Bogleheads Hedge Fund Contest

2009 results. The first year of the contest.

Well, since it seems that Bogleheadedness is seriously out of fashion nowadays, we might as well just go whole hog. Over at FWF (the Canadian cousin to Bogleheads), one of our long time members had been running a “pick your best three stocks and live with them for a year” contest for a few years. This year, he decided he didn’t want to do it again so I created a variant. It’s too late to get in on that contest (and why would you want to do it with Canadian stocks?) but, as the infrastructure is now all built, I thought I’d offer another up here for those who are interested.” Norbert Schlenker, The Boglehead Hedge Fund Contest, January 3, 2009.

With these words the Bogleheads Hedge Fund contest entered the world. The contest is now conducted annually on the Bogleheads Forum. The contest allows contestants to try their hand at security selection. Participants select US stocks, both long and short positions, and the game begins. (This is an academic exercise; no actual stocks are bought or shorted). The contest is announced in early January and is open for registration for one week. The rules of the contest have been standard since its inception.

The rules:

  • Pick a fancy name for your hedge fund.
  • Before 9:30 am EST on 7 January, pick up to three stocks to go long and up to three to short. Equal dollar amounts are placed on each position, long or short.
  • Opening prices will be based on Jan 7th close.
  • No trades during the year, except that you can elect at any time during normal exchange business hours to “freeze” a price for any individual position at that day’s closing price, i.e. liquidate any position. (Each position carries this option; you can choose to freeze different positions on different days.) Other than that, you’re stuck with what you choose for the year.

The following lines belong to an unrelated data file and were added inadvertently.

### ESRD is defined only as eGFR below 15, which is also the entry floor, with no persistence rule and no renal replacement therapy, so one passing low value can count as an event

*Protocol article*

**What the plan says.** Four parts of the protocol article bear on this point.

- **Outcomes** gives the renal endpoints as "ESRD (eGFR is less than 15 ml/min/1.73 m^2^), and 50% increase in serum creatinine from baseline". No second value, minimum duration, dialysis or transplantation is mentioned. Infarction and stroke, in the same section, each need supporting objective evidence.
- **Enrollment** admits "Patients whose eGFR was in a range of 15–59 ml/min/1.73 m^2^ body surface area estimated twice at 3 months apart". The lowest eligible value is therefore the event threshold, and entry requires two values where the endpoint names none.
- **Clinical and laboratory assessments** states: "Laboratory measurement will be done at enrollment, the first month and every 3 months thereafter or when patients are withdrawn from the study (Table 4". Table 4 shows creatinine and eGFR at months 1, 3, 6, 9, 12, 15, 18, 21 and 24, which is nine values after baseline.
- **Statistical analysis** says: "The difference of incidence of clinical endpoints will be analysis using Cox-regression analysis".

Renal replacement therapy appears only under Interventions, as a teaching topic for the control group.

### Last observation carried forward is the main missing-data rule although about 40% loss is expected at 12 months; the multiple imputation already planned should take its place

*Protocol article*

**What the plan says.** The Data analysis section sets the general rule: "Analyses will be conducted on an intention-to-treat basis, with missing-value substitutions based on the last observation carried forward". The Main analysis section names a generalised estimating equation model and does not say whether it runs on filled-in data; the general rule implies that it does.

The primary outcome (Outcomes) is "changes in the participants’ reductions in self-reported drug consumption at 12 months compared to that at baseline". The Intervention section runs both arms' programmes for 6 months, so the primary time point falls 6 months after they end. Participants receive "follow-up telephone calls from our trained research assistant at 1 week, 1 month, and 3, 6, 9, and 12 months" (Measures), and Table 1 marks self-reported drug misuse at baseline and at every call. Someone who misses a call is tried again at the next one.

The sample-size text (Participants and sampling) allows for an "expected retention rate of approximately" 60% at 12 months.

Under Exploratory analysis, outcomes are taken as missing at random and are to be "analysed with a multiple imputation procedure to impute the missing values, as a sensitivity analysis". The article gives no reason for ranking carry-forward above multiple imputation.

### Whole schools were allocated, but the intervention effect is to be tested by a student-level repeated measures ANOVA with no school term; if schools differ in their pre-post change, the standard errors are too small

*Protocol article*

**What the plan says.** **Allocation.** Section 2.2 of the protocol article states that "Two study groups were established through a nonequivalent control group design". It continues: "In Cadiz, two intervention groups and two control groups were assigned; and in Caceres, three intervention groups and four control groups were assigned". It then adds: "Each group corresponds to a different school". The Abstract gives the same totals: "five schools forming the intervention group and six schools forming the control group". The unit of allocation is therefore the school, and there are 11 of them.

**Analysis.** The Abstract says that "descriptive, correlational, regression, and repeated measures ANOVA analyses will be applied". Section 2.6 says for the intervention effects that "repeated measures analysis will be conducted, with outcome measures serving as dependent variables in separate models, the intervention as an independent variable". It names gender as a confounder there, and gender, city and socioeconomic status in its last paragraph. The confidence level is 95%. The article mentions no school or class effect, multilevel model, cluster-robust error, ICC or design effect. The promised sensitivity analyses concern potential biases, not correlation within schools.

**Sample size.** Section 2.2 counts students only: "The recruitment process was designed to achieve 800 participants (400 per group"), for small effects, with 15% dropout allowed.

• If a stock is taken out in a merger or a bankruptcy during the year, we will do our best to do the right thing. An all cash offer will result in a freeze at the takeout price. An all stock offer will result in the conversion of the position to the acquiring company’s shares. Mixed cash and stock offers, you’ll just have to trust me to saw things off fairly.
  • The universe from which to choose is the Russell 3000. Dividends are not counted.

The table below provides the annual winner as well as statistical information regarding the yearly performance of contestant portfolios. Results are consistent with the observation that individual stocks are extremely risky, yet the wide dispersion of returns provides ample entertainment value during the course of the year.

Bogleheads Hedge Fund Contest: Historical Results[1] [2]

YearWinnerHighest ReturnLowest return Average returnMedian return
2021 JamalJones, SOOCmpt Random Securities Limited,191.28%-338.86%-0.41%8.83%
2020Monkeydart Hedge (happyisland)197.87%-291.57-24.1%-3.88%
2019Diversified Ultra Safe Admirals Fund (ccieemeritus)98.51%-61.70%8.10%6.83%
2018The Bet Against Eddie Fund (whodidntante)92.11%-71.97%4.46%3.36%
2017Better Lucky Than Good (Tanelorn)94.06%-95.47%0.21%-5.50%
2016Better Lucky Than Good (Tanelorn)99.66%N/AN/AN/A